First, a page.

When you’re in college, you have leeway. You can show up to class in a t-shirt and flip flops. If you make a bad choice, like skipping class, the consequences only affect you. While you may have long-range career plans, most decisions you make won’t impact you beyond the next week or next semester.

After college, all that changes. Your boss will likely have a problem with you showing up for work in a t-shirt and flip flops. If you choose to skip work, your choice will negatively impact your family or your roommates. And, instead of buying books that will last you a semester, you’ll have to live with your big purchases for many years.

[See U.S. News’s 2012 Best Colleges rankings]

Nowhere is that more true than in the car you buy. Sure, a house is a bigger and longer-term investment, but odds are, you won’t be buying a house in college and living in it while you launch your career. Your car is another story. If you’re buying a car in college, the smart thing to do is to hang on to it during your first working years. Here are a few things to keep in mind when you’re shopping for a car that can transition with you from college to a career.

Space Has Its Place

Driving mom’s old van in college has its advantages: The price is right, and you’ve got plenty of interior space for road trips and carting your stuff home at the end of the year. And, if that’s all you use it for, you probably aren’t worried too much about the kind of gas mileage your college car gets. Once you get out of college and spend the majority of your time in the car commuting alone, having all that extra space and paying a fuel economy penalty for it may not be something you can be so blasé about.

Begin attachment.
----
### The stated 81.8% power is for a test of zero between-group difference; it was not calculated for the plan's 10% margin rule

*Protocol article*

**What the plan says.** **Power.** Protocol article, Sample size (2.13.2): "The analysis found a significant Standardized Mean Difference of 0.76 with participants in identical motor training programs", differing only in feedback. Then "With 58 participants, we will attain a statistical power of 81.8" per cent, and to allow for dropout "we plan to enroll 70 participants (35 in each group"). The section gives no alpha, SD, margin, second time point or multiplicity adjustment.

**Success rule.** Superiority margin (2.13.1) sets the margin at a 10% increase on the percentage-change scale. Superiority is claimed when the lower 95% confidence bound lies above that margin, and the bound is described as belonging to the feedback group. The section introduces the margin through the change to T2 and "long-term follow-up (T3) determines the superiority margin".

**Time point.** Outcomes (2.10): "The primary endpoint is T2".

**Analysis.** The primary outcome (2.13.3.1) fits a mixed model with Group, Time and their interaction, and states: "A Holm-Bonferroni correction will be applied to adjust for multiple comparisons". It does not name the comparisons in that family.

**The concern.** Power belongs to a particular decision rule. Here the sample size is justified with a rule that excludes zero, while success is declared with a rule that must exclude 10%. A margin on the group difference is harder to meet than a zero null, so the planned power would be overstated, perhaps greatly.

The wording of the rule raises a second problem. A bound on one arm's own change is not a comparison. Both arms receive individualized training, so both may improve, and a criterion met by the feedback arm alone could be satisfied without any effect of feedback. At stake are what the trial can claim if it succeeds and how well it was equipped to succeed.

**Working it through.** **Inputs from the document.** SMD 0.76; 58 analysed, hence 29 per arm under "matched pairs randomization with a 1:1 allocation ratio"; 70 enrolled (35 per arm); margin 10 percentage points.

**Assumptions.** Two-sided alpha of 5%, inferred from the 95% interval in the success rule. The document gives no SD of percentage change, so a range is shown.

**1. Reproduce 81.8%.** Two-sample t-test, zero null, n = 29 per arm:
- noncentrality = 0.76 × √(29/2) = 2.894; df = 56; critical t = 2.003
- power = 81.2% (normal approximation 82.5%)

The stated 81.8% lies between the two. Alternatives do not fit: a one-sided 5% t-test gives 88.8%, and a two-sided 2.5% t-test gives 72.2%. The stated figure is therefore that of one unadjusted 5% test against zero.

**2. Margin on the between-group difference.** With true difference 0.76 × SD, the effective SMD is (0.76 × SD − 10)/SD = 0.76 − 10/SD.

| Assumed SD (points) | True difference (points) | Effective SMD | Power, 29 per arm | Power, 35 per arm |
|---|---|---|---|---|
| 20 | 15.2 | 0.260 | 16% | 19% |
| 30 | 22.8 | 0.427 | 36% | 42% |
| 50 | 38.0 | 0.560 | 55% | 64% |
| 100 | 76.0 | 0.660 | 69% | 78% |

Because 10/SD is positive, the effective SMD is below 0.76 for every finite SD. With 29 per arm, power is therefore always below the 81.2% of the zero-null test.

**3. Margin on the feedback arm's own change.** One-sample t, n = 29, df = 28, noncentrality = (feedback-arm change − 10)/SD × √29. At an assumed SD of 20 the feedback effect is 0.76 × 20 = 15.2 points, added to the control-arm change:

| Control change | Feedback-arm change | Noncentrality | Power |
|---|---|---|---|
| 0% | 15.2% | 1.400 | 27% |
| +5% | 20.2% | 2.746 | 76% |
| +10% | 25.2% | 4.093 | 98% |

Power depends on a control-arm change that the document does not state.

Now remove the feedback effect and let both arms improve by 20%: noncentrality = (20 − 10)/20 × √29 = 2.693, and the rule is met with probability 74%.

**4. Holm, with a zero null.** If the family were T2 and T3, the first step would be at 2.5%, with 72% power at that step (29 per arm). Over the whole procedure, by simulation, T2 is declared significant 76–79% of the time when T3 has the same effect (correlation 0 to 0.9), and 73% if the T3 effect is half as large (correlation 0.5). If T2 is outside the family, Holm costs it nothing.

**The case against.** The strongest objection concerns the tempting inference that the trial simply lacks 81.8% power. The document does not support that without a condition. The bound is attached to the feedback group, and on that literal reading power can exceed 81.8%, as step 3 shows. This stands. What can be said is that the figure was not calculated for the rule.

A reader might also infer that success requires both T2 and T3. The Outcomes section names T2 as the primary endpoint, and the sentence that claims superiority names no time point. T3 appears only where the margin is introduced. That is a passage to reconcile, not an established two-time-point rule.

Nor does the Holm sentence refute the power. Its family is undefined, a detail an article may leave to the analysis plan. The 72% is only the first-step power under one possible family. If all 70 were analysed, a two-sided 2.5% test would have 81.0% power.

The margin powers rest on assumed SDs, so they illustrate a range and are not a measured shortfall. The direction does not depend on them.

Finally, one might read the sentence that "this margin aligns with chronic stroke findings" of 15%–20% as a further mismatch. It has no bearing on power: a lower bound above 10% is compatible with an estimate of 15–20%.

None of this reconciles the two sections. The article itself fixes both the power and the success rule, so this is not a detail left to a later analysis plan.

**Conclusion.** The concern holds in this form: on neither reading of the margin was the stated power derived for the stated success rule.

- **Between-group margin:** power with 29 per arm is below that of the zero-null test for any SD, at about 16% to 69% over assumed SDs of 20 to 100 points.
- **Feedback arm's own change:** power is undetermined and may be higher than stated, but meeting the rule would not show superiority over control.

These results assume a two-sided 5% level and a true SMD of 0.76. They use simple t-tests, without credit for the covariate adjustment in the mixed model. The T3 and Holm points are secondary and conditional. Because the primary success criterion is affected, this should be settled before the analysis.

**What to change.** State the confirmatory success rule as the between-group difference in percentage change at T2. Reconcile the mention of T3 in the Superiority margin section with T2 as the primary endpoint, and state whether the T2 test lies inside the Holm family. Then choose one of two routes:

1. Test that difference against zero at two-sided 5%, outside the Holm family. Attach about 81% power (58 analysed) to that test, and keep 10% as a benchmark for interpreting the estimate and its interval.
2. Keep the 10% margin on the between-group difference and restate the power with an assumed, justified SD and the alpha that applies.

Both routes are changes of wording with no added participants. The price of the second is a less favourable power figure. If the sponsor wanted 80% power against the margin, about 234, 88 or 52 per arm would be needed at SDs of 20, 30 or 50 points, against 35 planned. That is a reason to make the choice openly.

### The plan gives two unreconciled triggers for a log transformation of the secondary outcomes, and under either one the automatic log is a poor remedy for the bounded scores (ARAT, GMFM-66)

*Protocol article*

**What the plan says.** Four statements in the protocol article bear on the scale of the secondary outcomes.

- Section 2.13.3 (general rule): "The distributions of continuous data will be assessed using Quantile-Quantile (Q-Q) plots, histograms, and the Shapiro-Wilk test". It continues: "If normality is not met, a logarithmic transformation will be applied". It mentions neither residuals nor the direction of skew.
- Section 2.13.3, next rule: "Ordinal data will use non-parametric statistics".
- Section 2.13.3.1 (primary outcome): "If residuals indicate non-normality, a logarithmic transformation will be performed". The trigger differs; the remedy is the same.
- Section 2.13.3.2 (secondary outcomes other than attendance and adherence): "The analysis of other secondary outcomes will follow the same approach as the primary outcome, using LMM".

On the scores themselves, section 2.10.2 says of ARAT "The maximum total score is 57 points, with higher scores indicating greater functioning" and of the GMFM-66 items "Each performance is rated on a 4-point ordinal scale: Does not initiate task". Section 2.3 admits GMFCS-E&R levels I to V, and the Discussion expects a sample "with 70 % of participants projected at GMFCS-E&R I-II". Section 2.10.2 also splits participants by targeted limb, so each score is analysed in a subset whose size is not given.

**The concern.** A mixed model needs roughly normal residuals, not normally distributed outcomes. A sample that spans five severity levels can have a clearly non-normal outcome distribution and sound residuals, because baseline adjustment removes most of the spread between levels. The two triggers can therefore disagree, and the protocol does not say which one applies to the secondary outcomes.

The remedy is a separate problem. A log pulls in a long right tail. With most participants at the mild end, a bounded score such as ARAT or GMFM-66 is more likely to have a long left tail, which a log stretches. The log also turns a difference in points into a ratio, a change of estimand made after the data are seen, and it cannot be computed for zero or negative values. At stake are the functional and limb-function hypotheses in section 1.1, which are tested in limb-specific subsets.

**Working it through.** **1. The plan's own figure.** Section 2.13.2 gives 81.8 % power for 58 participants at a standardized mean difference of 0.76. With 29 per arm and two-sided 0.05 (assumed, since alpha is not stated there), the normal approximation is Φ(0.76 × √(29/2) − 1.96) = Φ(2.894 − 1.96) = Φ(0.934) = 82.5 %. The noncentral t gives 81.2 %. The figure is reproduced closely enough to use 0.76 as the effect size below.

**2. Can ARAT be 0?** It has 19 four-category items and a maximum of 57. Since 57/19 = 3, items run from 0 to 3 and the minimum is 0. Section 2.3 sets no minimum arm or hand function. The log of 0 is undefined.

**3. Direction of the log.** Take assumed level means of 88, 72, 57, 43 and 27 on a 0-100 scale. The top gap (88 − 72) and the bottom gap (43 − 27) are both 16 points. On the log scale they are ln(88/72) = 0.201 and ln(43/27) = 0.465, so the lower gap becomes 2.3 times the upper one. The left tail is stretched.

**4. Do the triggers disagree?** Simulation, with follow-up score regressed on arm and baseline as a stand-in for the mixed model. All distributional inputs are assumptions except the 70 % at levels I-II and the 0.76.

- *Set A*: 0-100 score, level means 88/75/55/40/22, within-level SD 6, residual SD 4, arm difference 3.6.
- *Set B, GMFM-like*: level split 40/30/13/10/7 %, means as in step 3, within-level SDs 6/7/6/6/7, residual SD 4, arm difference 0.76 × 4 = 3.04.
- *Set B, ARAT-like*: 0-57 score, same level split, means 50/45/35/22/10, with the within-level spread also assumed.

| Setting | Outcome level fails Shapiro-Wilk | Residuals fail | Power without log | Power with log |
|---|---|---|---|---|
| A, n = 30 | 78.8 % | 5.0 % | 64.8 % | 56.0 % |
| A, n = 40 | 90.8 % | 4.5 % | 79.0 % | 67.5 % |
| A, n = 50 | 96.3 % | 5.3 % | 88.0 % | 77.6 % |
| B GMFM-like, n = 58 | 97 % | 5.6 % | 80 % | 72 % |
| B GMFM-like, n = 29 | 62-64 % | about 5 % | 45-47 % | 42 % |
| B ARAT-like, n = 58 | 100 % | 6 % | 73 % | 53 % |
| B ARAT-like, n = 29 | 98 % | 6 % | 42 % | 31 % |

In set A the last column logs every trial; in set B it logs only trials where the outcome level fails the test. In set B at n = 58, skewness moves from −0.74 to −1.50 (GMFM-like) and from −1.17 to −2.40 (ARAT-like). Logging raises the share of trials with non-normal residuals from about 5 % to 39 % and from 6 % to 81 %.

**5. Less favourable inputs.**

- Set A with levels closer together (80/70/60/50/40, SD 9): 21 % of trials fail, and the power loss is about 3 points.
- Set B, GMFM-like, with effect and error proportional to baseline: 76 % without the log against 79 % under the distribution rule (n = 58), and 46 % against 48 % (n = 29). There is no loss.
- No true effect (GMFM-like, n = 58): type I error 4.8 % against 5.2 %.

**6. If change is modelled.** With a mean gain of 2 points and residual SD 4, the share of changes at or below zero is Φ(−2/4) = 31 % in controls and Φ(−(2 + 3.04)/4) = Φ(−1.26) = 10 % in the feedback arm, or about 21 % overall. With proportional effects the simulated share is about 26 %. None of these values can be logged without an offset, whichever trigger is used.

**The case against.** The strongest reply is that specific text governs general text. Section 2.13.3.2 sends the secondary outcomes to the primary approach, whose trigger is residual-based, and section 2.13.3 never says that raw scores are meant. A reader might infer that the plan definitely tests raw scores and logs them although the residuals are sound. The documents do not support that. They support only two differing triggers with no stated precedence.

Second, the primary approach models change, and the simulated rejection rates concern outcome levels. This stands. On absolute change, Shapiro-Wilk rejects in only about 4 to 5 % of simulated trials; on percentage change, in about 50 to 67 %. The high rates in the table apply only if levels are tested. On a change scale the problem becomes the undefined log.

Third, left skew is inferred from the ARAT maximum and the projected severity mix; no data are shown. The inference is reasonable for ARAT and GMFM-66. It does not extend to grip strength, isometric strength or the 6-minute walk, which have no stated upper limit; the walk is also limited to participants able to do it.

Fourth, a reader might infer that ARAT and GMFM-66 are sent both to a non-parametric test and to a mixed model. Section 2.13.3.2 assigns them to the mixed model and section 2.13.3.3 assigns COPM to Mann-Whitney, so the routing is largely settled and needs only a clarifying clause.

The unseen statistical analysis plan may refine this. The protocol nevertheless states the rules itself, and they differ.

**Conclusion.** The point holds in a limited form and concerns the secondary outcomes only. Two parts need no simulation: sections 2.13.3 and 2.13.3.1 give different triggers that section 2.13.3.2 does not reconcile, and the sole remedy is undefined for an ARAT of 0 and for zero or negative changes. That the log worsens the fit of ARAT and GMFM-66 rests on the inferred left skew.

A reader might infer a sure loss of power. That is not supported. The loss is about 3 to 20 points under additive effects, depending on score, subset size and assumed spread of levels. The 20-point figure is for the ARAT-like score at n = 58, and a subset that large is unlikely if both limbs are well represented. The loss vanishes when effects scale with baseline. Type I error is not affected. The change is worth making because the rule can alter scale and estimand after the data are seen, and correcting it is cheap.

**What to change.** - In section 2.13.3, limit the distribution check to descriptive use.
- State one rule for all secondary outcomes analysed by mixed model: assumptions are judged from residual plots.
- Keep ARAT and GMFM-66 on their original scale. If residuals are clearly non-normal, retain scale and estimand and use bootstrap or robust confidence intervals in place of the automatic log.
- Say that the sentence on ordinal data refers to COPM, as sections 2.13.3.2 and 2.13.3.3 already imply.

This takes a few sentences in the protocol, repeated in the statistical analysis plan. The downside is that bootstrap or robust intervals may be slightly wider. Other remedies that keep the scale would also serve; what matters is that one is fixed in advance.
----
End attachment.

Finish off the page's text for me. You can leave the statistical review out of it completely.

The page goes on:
On the other hand, you may be happy with a tiny subcompact in college, especially if you pay for your own gas to get to and from class, jobs, or an internship. But once college ends and your personal life starts taking off, a small car may not work. Think about how a subcompact would work out if you got a dog, got married, or had a kid. All of the sudden, that Lilliputian fuel-sipper may not seem like such a good deal.

[Learn about discounts for new graduates on new cars]

As you shop for cars, think about how you’ll use it, not just for the next year or two, but for the next t10. A 2010 RL Polk study found that the median age of cars on American roads is 10.2 years, with most consumers keeping their cars for more than four years. Hanging onto a car for as long as it’s useful saves money, but it means you have to think about how you’ll use it over the long term. Think of your personal and career plans before you settle on a college ride, and make sure the car you settle on fits your life, figuratively and literally.

Be a Creature of Features

Nothing can make a car feel as out of date as having to crank up a cassette tape while everyone else on the road is wirelessly streaming music from their smartphones. Finding a car with the features that will work for the long haul can feel like you’re playing psychic, but it’s something worth thinking about.